Submitted by Vincent SCORSIPA on
Great article! I am french and this days the main topic is about how to get out of the crisis by helping banks to speculate,maybe spending more to increase the GNH would be less a waste of money!

Submitted by Sharon N on
Joe, thank you for this blog entry. I agree with Naomi's sentiment that "less is more." As a student in international dispute resolution, the concept of "relative deprivation" comes to mind. This concept completely makes sense in regard to what I know about Bhutan-- if the nation, as a whole, is more concerned with its national identity and not wanting "as much as someone else," the pursuit of happiness can easily be fulfilled. And, building off of Naomi's statement, if a nation, as a whole is not obsessed with materialism, it seems far more likely that the citizens of the nation would consider themselves to be "happy." In nations like India and China, where having material seems to be what separates the "rich" from the "poor," the concept of relative deprivation would certainly play a role as to why citizens in both of these nations are not as "happy." Under the same logic, it makes complete sense that citizens of the United States are not "happy," due to the rampant materialism deriving from the relative deprivation that such individuals feel. Thanks again for the posting!

Submitted by Christine Zarzicki on
It is so refreshing to read an article that focuses on the indicators of "success" that are not based solely on economics and growth percentage points. While I understand that factors such as rise in per capita income and increases in GDP are relevant when interpreting growth and development, it is nice to know that not all nations see this as the "be all end all" of our existence. This concept of Gross National Happiness really hones in on the vital elements of life. Sustainable development, the environment, cultural values and good governance are all elements of our existence that should be the foundation of our lifestyles. It seems to be a pure and natural approach that emphasizes the true sources of our overall well-being. While the cynic in me imagines that most economists and business elites would laugh at this measure of happiness, I believe that there are many people left in this world that do appreciate and respect the idea that "less is more". Ipods and SUVs do not provide us with the satisfaction and contentment we think. But we are too wrapped up in the material world, that it would be hard to adjust to life without "stuff". I admire cultures and nations that attempt to redefine happiness. And while I believe they understand the necessary steps they must take to modernize and development, they know when to say when.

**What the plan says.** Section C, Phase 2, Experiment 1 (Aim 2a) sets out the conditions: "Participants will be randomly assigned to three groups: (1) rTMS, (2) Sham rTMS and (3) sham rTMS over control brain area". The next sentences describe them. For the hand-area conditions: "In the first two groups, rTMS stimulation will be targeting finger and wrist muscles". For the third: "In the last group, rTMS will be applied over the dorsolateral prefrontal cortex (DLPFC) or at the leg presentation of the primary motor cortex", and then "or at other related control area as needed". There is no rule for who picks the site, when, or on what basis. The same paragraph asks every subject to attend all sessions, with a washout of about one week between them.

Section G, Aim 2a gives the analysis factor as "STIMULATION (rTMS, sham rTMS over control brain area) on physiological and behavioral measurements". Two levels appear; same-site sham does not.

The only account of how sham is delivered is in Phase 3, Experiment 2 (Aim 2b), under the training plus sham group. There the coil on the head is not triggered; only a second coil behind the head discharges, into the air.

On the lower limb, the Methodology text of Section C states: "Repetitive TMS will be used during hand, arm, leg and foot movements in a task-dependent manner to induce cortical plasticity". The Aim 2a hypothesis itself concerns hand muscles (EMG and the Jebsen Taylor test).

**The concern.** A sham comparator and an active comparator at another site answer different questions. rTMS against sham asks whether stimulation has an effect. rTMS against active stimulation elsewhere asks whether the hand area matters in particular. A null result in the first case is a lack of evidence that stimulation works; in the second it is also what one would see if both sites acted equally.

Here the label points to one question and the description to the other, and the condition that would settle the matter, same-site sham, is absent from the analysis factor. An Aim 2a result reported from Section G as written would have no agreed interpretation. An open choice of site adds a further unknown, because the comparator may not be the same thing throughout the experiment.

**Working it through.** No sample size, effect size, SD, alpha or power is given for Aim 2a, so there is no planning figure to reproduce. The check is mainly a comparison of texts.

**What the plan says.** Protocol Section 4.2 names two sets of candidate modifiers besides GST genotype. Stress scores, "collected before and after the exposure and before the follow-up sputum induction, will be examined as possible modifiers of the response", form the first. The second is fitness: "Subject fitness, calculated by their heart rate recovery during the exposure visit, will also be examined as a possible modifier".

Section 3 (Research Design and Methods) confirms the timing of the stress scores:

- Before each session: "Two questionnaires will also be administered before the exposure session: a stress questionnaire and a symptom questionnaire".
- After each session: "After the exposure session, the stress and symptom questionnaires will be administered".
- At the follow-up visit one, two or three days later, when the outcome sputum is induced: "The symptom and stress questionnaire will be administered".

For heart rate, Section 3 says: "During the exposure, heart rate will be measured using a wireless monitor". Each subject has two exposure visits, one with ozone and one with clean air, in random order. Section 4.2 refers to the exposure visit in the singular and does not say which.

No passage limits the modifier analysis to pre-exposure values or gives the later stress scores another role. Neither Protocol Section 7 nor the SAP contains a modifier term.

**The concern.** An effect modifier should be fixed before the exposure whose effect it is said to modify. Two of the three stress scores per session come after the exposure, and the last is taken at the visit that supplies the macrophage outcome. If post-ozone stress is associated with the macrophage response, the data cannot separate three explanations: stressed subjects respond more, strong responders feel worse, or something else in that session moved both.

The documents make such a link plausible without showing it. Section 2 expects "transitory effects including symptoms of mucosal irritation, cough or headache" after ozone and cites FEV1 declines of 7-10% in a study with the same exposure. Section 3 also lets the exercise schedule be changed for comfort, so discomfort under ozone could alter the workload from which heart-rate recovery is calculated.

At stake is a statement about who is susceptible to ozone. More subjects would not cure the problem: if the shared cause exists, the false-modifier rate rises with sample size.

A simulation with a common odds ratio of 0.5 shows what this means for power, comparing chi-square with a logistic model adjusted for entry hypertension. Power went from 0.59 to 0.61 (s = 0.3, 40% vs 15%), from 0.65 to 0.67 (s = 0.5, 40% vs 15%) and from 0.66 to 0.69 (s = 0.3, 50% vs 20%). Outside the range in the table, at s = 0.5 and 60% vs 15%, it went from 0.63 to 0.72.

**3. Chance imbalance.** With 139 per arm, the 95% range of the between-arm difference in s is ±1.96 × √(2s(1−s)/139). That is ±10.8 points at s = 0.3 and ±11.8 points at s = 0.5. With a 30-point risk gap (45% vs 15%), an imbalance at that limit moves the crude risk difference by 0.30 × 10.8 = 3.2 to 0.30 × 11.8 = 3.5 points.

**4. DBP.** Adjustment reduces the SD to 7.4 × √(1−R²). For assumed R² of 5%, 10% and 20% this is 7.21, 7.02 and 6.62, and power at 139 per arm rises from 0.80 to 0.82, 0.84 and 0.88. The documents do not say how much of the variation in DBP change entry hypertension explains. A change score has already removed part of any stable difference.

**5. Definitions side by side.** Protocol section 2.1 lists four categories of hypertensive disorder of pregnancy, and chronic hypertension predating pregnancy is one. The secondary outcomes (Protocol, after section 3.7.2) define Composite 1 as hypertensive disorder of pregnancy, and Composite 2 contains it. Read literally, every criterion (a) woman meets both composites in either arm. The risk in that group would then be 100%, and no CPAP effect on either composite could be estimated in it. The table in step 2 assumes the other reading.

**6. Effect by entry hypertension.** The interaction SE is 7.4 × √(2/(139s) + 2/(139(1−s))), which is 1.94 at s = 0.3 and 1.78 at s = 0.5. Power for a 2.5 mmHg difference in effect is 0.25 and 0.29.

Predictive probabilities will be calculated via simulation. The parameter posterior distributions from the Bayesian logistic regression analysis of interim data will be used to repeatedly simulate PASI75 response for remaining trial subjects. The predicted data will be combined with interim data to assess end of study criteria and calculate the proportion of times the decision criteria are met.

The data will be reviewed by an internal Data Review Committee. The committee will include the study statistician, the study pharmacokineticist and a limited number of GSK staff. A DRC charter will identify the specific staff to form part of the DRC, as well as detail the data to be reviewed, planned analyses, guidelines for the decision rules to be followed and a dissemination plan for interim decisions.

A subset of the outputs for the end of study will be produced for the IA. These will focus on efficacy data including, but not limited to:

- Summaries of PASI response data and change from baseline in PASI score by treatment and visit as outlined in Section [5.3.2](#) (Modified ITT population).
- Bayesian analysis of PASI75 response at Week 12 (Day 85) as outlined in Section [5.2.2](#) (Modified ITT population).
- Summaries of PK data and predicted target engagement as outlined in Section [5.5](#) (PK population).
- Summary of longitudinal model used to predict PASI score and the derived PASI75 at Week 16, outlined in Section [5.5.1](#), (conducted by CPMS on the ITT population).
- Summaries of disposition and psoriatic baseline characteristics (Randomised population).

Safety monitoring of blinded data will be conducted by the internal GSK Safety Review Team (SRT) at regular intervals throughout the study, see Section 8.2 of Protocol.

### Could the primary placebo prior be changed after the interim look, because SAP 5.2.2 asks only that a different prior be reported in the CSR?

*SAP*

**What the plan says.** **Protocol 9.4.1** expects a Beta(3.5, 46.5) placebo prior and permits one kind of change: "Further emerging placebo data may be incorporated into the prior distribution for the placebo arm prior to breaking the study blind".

Submitted by Joe Qian on
Thank you all for the insightful feedback and comments, I really appreciate it! Vincent: I think investing in the GNH indicators may be a more effective allocation of resources that will spur and improve well being in the overall community especially in the long run rather than just short term speculation on behalf of large banks. Sharon: I think relative deprivation is very relevant in this context. We're always going to lack something that someone else has and being able to accept that makes a big difference in terms of perceived well-being and personal satisfaction. It's interesting that you brought China into your example, I was there a few months ago and quite disillusioned at how materialistic it has gotten-much more acute than the US. Christine: I'm glad that GNP resonates so well with you. The problem with GDP is that although it measures economic activity, it can't measure the activity's contributions to the individual or society. Some activities that increases GDP may not be positive. For example, spiraling health care costs may raise GDP if many people are sick and they receive expensive treatment, but it is not a desirable situation. It's nice to have an alternative measure especially since Bhutan is showing it can improve both concurrently.

Submitted by Banna on
certainly if we dont get happiness money is worth of nothing.Lunch at Mcdonalds and SUVs may raise the social value but key to happyness is being satisfied with what we have. So achiving actual happyness is only possible if we look downwards and feel we are better off than hundreds and thousands of others. Popular developmental theories rarely takes this into consideration. after all if development cannot bring happyness that what that development is for.